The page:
Stories about how people lived out their faith fill the pages of Scripture. We can learn about people of faith in more recent history, too. When children learn that President Eisenhower worked to add “under God” to the Pledge of Allegiance and that President Theodore Roosevelt read the Bible every day when he explored the Maine countryside as a young man, they learn that powerful people in history have honored God. When they notice God is rarely mentioned in popular culture except as a casual interjection, they can realize that this has not always been the case.
In 1995 Thomas Cahill published How the Irish Saved Civilization. It tells how Irish monks and scribes preserved the documents of western civilization between the fall of Rome and the beginning of the Middle Ages. I believe that a thorough knowledge of history will prepare homeschooled children to play a vital role in preserving our most precious values in the future.
The mind of the prudent acquires knowledge,
And the ear of the wise seeks knowledge.
When Ray and I were rearing our children, history was a fun part of our family life. We read books aloud. We made costumes. We went to plays and produced plays. We learned how to travel very cheaply. We went to historic sites, state parks, national parks, and museums. We watched wholesome old movies and documentaries together. We spent time with elderly relatives and friends. And we had a blast doing it.
Students make a “Spices of the World” Map
Practical Steps for Your Family
Here are some practical steps you can take to make history come alive in your family.
- Connect with your own relatives, neighbors, and others in your community. Take time to listen to their stories and look at their old photographs. You will brighten their day and at the same time give your children a rich introduction into why history matters.
- Read biographies and historical fiction about different places and time periods. Stories engage our emotions and spark our imaginations.
- Look for primary source materials to share with your children. This includes letters, poems, songs, photographs, maps, toys, artwork–anything that people in the past wrote or created or built that gives us glimpses into how they felt and thought and believed.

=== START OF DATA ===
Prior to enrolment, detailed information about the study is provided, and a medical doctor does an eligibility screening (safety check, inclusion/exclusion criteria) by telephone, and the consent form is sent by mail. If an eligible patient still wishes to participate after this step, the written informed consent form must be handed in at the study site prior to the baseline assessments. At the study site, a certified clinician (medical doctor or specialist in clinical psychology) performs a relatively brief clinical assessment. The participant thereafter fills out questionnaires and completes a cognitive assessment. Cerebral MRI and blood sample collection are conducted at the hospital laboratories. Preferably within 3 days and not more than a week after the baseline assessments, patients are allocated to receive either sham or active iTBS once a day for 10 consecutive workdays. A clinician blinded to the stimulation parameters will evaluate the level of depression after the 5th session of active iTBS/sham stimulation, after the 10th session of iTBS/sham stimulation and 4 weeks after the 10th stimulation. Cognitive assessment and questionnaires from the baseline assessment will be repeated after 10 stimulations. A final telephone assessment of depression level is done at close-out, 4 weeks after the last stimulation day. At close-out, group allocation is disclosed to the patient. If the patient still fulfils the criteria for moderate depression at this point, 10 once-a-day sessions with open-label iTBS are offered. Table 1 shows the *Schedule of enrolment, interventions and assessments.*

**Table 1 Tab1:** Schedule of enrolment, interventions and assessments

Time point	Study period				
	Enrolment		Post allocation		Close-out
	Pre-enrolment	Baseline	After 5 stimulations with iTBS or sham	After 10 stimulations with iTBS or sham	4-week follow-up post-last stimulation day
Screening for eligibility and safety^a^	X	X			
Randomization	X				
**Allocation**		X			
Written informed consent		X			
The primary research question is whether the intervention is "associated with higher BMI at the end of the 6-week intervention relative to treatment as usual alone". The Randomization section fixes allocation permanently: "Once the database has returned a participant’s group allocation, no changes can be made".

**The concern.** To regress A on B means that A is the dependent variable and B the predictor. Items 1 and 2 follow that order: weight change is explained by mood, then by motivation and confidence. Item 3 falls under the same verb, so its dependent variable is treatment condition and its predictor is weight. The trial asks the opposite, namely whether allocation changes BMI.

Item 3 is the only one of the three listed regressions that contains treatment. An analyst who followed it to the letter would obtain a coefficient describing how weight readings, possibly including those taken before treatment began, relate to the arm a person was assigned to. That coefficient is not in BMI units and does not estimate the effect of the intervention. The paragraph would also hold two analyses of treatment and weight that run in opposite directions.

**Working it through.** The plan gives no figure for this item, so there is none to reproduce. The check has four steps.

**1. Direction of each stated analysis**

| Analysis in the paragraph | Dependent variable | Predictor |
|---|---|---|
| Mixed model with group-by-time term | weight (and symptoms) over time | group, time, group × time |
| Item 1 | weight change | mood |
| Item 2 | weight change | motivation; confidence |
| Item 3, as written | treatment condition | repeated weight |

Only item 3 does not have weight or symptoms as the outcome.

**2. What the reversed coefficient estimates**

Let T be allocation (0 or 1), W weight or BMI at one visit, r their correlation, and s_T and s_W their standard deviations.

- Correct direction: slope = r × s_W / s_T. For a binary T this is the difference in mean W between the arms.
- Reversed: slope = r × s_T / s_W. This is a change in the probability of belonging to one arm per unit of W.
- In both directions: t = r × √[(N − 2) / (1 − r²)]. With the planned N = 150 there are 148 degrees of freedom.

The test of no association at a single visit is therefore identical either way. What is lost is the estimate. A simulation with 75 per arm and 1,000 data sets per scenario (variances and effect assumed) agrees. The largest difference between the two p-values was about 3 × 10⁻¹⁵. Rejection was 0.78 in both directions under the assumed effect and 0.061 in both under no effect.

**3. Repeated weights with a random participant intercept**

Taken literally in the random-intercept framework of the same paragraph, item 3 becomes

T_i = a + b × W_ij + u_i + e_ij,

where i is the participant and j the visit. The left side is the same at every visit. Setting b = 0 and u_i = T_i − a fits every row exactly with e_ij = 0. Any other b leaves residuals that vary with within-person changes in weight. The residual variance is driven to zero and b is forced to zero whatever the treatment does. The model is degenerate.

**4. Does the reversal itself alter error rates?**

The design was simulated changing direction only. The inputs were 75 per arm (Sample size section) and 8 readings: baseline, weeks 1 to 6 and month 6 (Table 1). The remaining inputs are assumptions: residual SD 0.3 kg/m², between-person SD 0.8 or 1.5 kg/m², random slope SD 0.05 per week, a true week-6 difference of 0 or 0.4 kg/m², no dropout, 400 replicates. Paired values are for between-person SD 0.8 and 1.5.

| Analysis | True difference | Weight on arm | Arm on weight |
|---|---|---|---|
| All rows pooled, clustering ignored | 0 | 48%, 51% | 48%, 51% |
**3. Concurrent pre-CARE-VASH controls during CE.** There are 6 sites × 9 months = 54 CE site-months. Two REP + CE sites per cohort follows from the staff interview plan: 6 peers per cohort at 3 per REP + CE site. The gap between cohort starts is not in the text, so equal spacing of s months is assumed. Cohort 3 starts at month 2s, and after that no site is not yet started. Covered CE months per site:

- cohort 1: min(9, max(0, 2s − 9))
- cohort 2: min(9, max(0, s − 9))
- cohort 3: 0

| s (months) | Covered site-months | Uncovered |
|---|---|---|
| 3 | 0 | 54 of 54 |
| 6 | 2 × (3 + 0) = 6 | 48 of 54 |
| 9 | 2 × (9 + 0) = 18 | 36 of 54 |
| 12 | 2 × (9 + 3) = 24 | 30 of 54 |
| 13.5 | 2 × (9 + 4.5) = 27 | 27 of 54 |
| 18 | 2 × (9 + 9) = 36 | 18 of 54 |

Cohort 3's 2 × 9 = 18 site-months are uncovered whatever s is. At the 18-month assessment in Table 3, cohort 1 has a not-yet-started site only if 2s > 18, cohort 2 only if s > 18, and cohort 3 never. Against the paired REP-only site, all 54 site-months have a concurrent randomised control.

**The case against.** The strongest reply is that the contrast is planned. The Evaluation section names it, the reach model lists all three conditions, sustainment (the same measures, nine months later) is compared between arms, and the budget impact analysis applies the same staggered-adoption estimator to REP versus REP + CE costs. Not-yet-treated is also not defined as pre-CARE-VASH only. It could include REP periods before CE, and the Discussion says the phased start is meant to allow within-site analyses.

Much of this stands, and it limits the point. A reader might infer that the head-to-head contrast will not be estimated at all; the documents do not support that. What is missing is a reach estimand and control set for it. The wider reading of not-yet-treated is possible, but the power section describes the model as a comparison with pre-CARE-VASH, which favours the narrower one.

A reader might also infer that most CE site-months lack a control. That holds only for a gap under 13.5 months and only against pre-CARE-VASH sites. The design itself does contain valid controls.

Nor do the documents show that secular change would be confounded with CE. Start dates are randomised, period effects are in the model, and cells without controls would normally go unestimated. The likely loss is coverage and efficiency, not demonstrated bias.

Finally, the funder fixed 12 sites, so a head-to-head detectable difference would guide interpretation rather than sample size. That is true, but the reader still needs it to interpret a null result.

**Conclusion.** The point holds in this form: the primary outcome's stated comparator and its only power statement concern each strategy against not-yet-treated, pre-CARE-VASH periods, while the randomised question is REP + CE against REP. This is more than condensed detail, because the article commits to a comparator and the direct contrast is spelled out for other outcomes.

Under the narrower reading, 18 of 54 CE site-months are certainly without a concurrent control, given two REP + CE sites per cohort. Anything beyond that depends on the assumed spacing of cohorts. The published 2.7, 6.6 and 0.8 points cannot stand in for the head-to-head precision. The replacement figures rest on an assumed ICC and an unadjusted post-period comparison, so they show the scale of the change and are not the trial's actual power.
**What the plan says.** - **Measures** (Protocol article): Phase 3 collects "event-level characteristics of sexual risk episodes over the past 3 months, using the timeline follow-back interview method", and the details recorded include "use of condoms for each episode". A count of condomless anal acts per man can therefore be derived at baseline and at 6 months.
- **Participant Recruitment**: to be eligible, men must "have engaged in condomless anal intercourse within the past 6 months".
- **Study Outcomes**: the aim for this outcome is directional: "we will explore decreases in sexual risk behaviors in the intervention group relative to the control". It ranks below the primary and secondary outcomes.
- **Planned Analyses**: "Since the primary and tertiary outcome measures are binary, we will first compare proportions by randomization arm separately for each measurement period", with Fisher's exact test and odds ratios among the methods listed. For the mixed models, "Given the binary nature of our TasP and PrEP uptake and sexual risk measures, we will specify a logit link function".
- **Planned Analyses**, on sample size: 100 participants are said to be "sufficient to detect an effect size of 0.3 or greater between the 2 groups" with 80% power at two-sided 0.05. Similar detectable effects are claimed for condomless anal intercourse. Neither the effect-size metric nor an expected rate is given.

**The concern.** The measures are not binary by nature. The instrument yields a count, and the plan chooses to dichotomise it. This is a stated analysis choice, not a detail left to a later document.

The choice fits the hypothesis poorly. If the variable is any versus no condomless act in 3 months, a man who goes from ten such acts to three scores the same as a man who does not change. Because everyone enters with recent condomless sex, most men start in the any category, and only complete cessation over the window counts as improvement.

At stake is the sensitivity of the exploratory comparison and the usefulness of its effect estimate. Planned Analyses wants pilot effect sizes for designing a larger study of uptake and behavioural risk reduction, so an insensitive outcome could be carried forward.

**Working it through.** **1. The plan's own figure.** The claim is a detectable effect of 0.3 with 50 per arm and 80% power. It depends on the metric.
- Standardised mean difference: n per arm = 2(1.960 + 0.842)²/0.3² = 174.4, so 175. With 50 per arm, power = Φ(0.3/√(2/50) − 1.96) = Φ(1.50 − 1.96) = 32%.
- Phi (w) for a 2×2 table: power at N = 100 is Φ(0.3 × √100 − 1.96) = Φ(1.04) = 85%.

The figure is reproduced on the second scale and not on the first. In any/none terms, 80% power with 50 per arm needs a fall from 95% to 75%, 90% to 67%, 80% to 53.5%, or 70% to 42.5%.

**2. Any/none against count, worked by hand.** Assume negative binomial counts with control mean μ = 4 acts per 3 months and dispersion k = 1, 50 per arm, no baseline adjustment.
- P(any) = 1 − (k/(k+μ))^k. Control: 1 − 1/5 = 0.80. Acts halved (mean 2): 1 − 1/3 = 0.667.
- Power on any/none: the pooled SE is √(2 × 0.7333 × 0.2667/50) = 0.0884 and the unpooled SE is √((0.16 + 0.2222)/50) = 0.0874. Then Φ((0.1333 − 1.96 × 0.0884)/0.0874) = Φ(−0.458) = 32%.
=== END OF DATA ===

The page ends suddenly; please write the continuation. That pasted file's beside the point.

- Choose ways for your children to do something with what they are learning. They can write a story, draw a picture, build a model, shoot a video, make a recipe, or create a skit. This process helps them think about the topic and figure out a way to communicate something about it.
- Help your child make connections between what they learn from the past and how we should live in the present. How should we treat the poor and immigrants and those who are suffering? What should we do when the majority around us says that something wrong is okay? How can we imitate the example of Christians throughout history who have shown faithfulness in difficult circumstances?
History isn’t just a subject that you cover once or twice and then you’re done. Studying history is part of a lifestyle of seeking, learning, growing, and serving.
About the Author
Charlene Notgrass is a Christian and a veteran homeschooling mom. She loves to encourage homeschooling mothers, whether speaking at homeschool conferences, counseling mothers individually, or through her blog, Daily Encouragement for Homeschooling Mothers. Charlene is the author of America the Beautiful and co-author of Uncle Sam and You, From Adam to Us, and Our Star Spangled Story, all published through Notgrass History.
Charlene enjoys reading, history, quilting, drawing, sewing, improving their old house, and spending time with Ray, her husband since 1974 (and the most wonderful man in the world), and their growing family. She has always loved being a mother and now relishes the role of mother-in-law and Little (that’s what their grandchildren call her).
The Notgrasses write and publish American history, world history, geography, government, civics, and economics curriculum through Notgrass History. They have resources for elementary, middle school, and high school. All Notgrass History curriculum is written from a Biblical worldview and combines narrative lessons that are easy to read and understand, primary source documents, historical novels and biographies, and hands-on activities and projects for a variety of learning styles.
HomeschoolHistory.com is another resource from Notgrass History. It is a web-based app that helps you find history-related videos, websites, games, books, and more. Start a free trial to see how it works. No credit card required!
All Scripture quotations are from the New American Standard Bible (NASB).